Hello Papyrus and Peppermint Readers!
Finally, we’re almost out of the Winter Chill! Here in the UK we had the ‘beast from the east’ and Storm Emma, which brought chilly temperatures, lots of snow and an excuse to wear huge scarves and hats! Now we’re nearing Spring, I have daffodils growing in my garden, and we’re back to above 10c today, hurrah!! Whilst I love being wrapped up in my colourful blankets in Winter, there is nothing more I love than sunshine and great weather!
In October (across Halloween in fact) I visited one of my favourite holiday Islands, Tenerife.
I have to say it was a brilliant trip, strange due to the time and the weather for me however. I’ve never before being sat sipping cocktails by the sea at dusk whilst spirited children (and adults) run around me dressed as Pumpkins, Skulls and Witches asking for candy! It was really great fun.
Shortly, I’ll be luckily enough to be returning to this beautiful place for a spring holiday, and it reminded me of a book I read whilst on Holiday there last year, that I have promised to review for some time. So, with summer and holidays fast approaching, here is my review of arguably my most favourite holiday read, ever.
Please Note – I’ve kept my description of the book and it’s story short and rather vague on this occasion, as I feel as though you need to experience this one for yourself. I wanted to recommend it to my readers, but I would also be deeply sorry to spoil the tale for you. It really had a profound effect on me, and I wouldn’t want to alter your experience.
The Island, by Victoria Hislop
This book was bought for me as a gift and I’d never read any of Victoria Hislop’s novels prior, but having won a Book award, and the winner of Richard & Judy Summer read, I was hoping for an indepth novel, yet appropriate for relaxing by the pool side.
So, with a cocktail in hand and the heat from the sun warming up my face, I turned to page 1.
The story begins in 2001 with 25 year old Alexis Fielding, the daughter of a Greek mother and an English father, she is an adventurous spirit with a love of travel and culture. She is however undergoing a struggle with her 5 year long relationship, unsure as to whether she should stay with Ed due to their growing incompatibilities, which is increasingly becoming more apparent the more they explore together. The decision she faces makes her think of her own Mother and Father and how strong their relationship is, and in turn she begins to think of her Mother and her family. Her Mother, her heritage and her family history are somewhat a mystery, a closely guarded secret, never spoken about or discussed. She knows that her Mother is from Crete and longs to visit there during an upoming holiday with Ed, to see for herself where her Mother grew up, and also to see what she can find out about her family there.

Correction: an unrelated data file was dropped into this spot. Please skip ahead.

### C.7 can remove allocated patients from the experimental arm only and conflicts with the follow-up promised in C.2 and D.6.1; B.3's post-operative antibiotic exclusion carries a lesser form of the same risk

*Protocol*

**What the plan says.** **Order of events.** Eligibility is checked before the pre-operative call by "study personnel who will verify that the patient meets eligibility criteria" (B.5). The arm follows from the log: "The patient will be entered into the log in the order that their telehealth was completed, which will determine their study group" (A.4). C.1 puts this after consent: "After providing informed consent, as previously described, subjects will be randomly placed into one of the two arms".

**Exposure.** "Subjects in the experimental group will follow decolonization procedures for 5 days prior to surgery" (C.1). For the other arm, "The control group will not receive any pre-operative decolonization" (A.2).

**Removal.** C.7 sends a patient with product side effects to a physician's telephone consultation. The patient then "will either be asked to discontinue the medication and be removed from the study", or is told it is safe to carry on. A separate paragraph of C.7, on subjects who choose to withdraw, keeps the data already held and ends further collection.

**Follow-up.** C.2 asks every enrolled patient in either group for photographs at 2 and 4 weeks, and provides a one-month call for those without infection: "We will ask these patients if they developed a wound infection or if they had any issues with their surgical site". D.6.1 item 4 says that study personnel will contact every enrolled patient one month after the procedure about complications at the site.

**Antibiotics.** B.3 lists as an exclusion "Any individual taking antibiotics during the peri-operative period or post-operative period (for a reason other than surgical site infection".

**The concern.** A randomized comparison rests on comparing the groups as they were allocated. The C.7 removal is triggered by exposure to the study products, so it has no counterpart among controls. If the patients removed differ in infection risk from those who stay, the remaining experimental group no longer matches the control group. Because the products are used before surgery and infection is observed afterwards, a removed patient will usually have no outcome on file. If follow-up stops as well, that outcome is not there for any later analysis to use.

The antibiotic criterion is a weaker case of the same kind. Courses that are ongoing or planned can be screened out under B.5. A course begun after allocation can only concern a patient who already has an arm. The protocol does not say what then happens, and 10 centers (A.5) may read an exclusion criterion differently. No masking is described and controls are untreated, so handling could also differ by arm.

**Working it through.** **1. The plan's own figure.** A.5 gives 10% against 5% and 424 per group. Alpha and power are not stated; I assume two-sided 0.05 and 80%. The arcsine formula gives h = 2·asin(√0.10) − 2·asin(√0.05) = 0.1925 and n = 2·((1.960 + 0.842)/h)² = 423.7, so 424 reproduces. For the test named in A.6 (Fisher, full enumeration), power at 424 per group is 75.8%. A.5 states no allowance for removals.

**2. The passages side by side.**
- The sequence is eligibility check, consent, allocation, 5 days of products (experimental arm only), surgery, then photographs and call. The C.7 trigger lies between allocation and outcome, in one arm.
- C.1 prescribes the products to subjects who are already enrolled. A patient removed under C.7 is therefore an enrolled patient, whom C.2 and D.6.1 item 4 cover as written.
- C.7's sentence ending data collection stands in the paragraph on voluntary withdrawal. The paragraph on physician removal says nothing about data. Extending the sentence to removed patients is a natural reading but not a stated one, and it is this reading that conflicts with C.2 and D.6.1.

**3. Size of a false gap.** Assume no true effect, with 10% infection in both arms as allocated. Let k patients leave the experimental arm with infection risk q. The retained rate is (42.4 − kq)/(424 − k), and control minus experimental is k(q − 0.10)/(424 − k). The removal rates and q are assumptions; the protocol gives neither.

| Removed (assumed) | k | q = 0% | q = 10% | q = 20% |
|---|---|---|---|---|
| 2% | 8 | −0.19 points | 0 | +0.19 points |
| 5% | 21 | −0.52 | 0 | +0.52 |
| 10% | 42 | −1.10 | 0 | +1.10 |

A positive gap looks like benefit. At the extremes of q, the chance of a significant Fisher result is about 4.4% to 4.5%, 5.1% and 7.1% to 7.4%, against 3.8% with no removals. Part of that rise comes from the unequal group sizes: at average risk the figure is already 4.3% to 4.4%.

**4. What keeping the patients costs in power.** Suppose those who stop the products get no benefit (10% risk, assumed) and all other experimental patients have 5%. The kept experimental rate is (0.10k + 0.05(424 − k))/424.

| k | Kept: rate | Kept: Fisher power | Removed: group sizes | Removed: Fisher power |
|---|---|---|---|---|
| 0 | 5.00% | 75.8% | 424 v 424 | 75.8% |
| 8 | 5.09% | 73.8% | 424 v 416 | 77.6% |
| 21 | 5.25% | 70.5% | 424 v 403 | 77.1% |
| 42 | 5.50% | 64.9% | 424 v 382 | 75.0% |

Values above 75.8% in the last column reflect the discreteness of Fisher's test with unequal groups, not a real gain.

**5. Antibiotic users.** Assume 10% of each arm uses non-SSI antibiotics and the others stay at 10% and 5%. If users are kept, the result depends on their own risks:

There are very few clues for Alexis around the home, except a framed photograph on her Mother’s nightstand of a man and woman on their wedding day, whom she knows to be her Mother’s Aunt Maria and Uncle Nikolas. Alexis knows that this photograph is of importance to her mother as she has very few framed photogrpahs around the home.
Prior to setting off for her next adventure with Ed, Alexis shares with her mother that she intends to visit her Mother’s village of Plaka, 2 hours from Iraklion. Her mother a while later hands her a letter, and tells her to find her childhood friend Fortini Davaras.
A while later, Alexis and Ed are in Crete on holiday, where Alexis shares with Ed that she will be going alone to Plaka the next day to see her Mother’s village, much to Ed’s annoyance.
Alexis reaches Plaka, a rural village by the sea. Alexis is shocked to see how close the island of Spinalonga is to the village of Plaka. Alexis had read in her guidebook of Crete about Spinalonga, a former Leper colony, but did not realise just how close it was to her Mother’s village.
Alexis decides to visit the former Leper Colony with the aid of a local fisherman. Among arriving on the island she finds a formally lived in town, a ghost town now at that. With just a few lizards for company, Alexis explores and tries to understand how living on the island must have been from an inhabitant’s perspective. Upon returning to the mainland, Alexis finds her Mother’s friend Fortini in a local Taverna. She hands Fortini her Mother Sofia’s letter, which asks Fortini to explain Sofia’s past to Alexis.
Here we are transported to 1939, to the lives of Elini and Giorgis and their daughter’s Maria and Anna. Throughout the following chapters, we are led through the years 1939-1958, and the lives and struggles of our main characters. Deeply intwined in their lives is the island of Spinalonga, it’s inhabitants, it’s disease and it’s struggles. Giorgis is a fisherman, who visits Spinalonga with deliveries and to transport new inhabitants to the island. Elini is a very popular and much loved village school teacher, loved by her pupils and her pupils loved in return.